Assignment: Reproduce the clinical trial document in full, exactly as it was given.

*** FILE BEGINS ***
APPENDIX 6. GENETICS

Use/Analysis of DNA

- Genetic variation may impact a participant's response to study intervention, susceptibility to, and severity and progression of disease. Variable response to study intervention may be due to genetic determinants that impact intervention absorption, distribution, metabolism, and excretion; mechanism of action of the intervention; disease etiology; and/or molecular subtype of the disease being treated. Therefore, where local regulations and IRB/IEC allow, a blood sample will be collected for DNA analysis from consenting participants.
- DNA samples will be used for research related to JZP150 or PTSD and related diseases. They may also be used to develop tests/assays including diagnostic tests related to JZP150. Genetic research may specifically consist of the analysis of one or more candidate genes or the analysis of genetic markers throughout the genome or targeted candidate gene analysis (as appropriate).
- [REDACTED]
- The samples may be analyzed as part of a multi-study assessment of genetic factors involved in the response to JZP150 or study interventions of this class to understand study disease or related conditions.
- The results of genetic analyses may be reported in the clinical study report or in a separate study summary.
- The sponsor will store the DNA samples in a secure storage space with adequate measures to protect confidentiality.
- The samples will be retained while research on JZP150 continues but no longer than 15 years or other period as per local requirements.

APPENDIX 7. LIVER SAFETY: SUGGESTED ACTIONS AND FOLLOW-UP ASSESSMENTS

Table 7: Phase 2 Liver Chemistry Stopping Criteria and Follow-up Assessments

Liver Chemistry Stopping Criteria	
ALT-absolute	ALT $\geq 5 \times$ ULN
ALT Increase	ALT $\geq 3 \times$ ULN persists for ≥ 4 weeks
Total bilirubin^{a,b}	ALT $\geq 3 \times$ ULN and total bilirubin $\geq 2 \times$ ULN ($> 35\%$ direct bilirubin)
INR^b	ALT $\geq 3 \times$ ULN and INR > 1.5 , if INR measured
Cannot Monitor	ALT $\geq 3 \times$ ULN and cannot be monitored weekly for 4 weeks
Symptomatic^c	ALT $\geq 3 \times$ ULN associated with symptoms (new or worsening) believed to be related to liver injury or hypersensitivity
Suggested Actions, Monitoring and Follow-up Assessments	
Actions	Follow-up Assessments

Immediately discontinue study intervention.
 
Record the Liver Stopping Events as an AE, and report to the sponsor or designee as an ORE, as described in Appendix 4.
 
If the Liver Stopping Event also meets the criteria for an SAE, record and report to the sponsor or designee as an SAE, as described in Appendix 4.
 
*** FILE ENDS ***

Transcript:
APPENDIX 6. GENETICS

Use/Analysis of DNA

- Genetic variation may impact a participant's response to study intervention, susceptibility to, and severity and progression of disease. Variable response to study intervention may be due to genetic determinants that impact intervention absorption, distribution, metabolism, and excretion; mechanism of action of the intervention; disease etiology; and/or molecular subtype of the disease being treated. Therefore, where local regulations and IRB/IEC allow, a blood sample will be collected for DNA analysis from consenting participants.
- DNA samples will be used for research related to JZP150 or PTSD and related diseases. They may also be used to develop tests/assays including diagnostic tests related to JZP150. Genetic research may specifically consist of the analysis of one or more candidate genes or the analysis of genetic markers throughout the genome or targeted candidate gene analysis (as appropriate).
- [REDACTED]
- The samples may be analyzed as part of a multi-study assessment of genetic factors involved in the response to JZP150 or study interventions of this class to understand study disease or related conditions.
- The results of genetic analyses may be reported in the clinical study report or in a separate study summary.
- The sponsor will store the DNA samples in a secure storage space with adequate measures to protect confidentiality.
- The samples will be retained while research on JZP150 continues but no longer than 15 years or other period as per local requirements.

APPENDIX 7. LIVER SAFETY: SUGGESTED ACTIONS AND FOLLOW-UP ASSESSMENTS

Table 7: Phase 2 Liver Chemistry Stopping Criteria and Follow-up Assessments

Liver Chemistry Stopping Criteria	
ALT-absolute	ALT $\geq 5 \times$ ULN
ALT Increase	ALT $\geq 3 \times$ ULN persists for ≥ 4 weeks
Total bilirubin^{a,b}	ALT $\geq 3 \times$ ULN and total bilirubin $\geq 2 \times$ ULN ($> 35\%$ direct bilirubin)
INR^b	ALT $\geq 3 \times$ ULN and INR > 1.5 , if INR measured
Cannot Monitor	ALT $\geq 3 \times$ ULN and cannot be monitored weekly for 4 weeks
Symptomatic^c	ALT $\geq 3 \times$ ULN associated with symptoms (new or worsening) believed to be related to liver injury or hypersensitivity
Suggested Actions, Monitoring and Follow-up Assessments	
Actions	Follow-up Assessments

Immediately discontinue study intervention.
 
Record the Liver Stopping Events as an AE, and report to the sponsor or designee as an ORE, as described in Appendix 4.
 
If the Liver Stopping Event also meets the criteria for an SAE, record and report to the sponsor or designee as an SAE, as described in Appendix 4.
 